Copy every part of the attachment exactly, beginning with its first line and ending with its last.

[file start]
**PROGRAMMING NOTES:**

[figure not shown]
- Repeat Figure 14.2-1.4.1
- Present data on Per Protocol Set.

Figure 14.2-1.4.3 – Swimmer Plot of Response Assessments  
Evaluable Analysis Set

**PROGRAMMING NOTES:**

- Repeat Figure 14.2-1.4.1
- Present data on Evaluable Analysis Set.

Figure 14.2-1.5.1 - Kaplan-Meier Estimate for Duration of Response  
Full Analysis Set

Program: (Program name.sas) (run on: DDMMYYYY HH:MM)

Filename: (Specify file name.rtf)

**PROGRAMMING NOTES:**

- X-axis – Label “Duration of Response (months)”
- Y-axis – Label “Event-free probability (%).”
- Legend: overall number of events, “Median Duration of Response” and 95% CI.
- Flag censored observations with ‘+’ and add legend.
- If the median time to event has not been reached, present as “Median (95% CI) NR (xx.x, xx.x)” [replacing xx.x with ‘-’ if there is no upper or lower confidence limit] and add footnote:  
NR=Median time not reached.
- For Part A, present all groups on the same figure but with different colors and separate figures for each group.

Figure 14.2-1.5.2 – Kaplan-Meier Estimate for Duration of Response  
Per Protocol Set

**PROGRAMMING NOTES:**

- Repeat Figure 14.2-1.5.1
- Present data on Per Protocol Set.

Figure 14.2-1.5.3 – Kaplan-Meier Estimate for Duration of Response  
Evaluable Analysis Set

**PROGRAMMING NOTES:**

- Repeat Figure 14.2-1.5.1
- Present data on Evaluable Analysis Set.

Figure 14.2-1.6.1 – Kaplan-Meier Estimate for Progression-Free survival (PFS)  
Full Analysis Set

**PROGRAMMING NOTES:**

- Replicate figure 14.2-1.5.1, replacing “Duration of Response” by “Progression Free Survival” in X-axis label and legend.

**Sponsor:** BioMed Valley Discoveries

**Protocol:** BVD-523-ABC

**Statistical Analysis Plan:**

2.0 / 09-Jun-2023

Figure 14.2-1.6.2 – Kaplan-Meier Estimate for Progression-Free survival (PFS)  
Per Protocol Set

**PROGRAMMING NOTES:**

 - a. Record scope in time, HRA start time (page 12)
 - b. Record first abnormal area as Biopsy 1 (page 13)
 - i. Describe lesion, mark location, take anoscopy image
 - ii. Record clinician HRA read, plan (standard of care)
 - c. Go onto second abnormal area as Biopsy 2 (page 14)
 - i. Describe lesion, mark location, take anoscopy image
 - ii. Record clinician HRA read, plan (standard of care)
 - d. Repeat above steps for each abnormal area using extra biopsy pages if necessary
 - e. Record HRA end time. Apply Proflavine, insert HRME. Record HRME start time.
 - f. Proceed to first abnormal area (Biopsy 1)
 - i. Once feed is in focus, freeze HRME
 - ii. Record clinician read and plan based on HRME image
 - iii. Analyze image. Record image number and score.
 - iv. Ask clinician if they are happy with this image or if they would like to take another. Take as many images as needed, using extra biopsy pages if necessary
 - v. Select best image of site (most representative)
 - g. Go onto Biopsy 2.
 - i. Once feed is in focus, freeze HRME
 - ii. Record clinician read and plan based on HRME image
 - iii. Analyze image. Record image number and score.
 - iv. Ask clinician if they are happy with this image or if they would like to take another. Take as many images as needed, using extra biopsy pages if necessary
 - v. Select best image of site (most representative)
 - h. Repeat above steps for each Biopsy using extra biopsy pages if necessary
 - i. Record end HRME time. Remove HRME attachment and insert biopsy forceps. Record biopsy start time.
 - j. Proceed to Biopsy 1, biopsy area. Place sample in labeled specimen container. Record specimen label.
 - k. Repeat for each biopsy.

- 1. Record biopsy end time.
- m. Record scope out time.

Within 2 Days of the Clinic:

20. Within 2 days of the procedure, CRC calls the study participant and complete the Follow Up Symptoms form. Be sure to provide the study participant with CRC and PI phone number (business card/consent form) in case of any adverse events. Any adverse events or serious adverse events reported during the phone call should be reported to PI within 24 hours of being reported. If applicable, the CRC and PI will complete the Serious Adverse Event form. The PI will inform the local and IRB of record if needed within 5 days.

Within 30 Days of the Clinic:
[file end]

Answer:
**PROGRAMMING NOTES:**

[figure not shown]
- Repeat Figure 14.2-1.4.1
- Present data on Per Protocol Set.

Figure 14.2-1.4.3 – Swimmer Plot of Response Assessments  
Evaluable Analysis Set

**PROGRAMMING NOTES:**

- Repeat Figure 14.2-1.4.1
- Present data on Evaluable Analysis Set.

Figure 14.2-1.5.1 - Kaplan-Meier Estimate for Duration of Response  
Full Analysis Set

Program: (Program name.sas) (run on: DDMMYYYY HH:MM)

Filename: (Specify file name.rtf)

**PROGRAMMING NOTES:**

- X-axis – Label “Duration of Response (months)”
- Y-axis – Label “Event-free probability (%).”
- Legend: overall number of events, “Median Duration of Response” and 95% CI.
- Flag censored observations with ‘+’ and add legend.
- If the median time to event has not been reached, present as “Median (95% CI) NR (xx.x, xx.x)” [replacing xx.x with ‘-’ if there is no upper or lower confidence limit] and add footnote:  
NR=Median time not reached.
- For Part A, present all groups on the same figure but with different colors and separate figures for each group.

Figure 14.2-1.5.2 – Kaplan-Meier Estimate for Duration of Response  
Per Protocol Set

**PROGRAMMING NOTES:**

- Repeat Figure 14.2-1.5.1
- Present data on Per Protocol Set.

Figure 14.2-1.5.3 – Kaplan-Meier Estimate for Duration of Response  
Evaluable Analysis Set

**PROGRAMMING NOTES:**

- Repeat Figure 14.2-1.5.1
- Present data on Evaluable Analysis Set.

Figure 14.2-1.6.1 – Kaplan-Meier Estimate for Progression-Free survival (PFS)  
Full Analysis Set

**PROGRAMMING NOTES:**

- Replicate figure 14.2-1.5.1, replacing “Duration of Response” by “Progression Free Survival” in X-axis label and legend.

**Sponsor:** BioMed Valley Discoveries

**Protocol:** BVD-523-ABC

**Statistical Analysis Plan:**

2.0 / 09-Jun-2023

Figure 14.2-1.6.2 – Kaplan-Meier Estimate for Progression-Free survival (PFS)  
Per Protocol Set

**PROGRAMMING NOTES:**

 - a. Record scope in time, HRA start time (page 12)
 - b. Record first abnormal area as Biopsy 1 (page 13)
 - i. Describe lesion, mark location, take anoscopy image
 - ii. Record clinician HRA read, plan (standard of care)
 - c. Go onto second abnormal area as Biopsy 2 (page 14)
 - i. Describe lesion, mark location, take anoscopy image
 - ii. Record clinician HRA read, plan (standard of care)
 - d. Repeat above steps for each abnormal area using extra biopsy pages if necessary
 - e. Record HRA end time. Apply Proflavine, insert HRME. Record HRME start time.
 - f. Proceed to first abnormal area (Biopsy 1)
 - i. Once feed is in focus, freeze HRME
 - ii. Record clinician read and plan based on HRME image
 - iii. Analyze image. Record image number and score.
 - iv. Ask clinician if they are happy with this image or if they would like to take another. Take as many images as needed, using extra biopsy pages if necessary
 - v. Select best image of site (most representative)
 - g. Go onto Biopsy 2.
 - i. Once feed is in focus, freeze HRME
 - ii. Record clinician read and plan based on HRME image
 - iii. Analyze image. Record image number and score.
 - iv. Ask clinician if they are happy with this image or if they would like to take another. Take as many images as needed, using extra biopsy pages if necessary
 - v. Select best image of site (most representative)
 - h. Repeat above steps for each Biopsy using extra biopsy pages if necessary
 - i. Record end HRME time. Remove HRME attachment and insert biopsy forceps. Record biopsy start time.
 - j. Proceed to Biopsy 1, biopsy area. Place sample in labeled specimen container. Record specimen label.
 - k. Repeat for each biopsy.

- 1. Record biopsy end time.
- m. Record scope out time.

Within 2 Days of the Clinic:

20. Within 2 days of the procedure, CRC calls the study participant and complete the Follow Up Symptoms form. Be sure to provide the study participant with CRC and PI phone number (business card/consent form) in case of any adverse events. Any adverse events or serious adverse events reported during the phone call should be reported to PI within 24 hours of being reported. If applicable, the CRC and PI will complete the Serious Adverse Event form. The PI will inform the local and IRB of record if needed within 5 days.

Within 30 Days of the Clinic: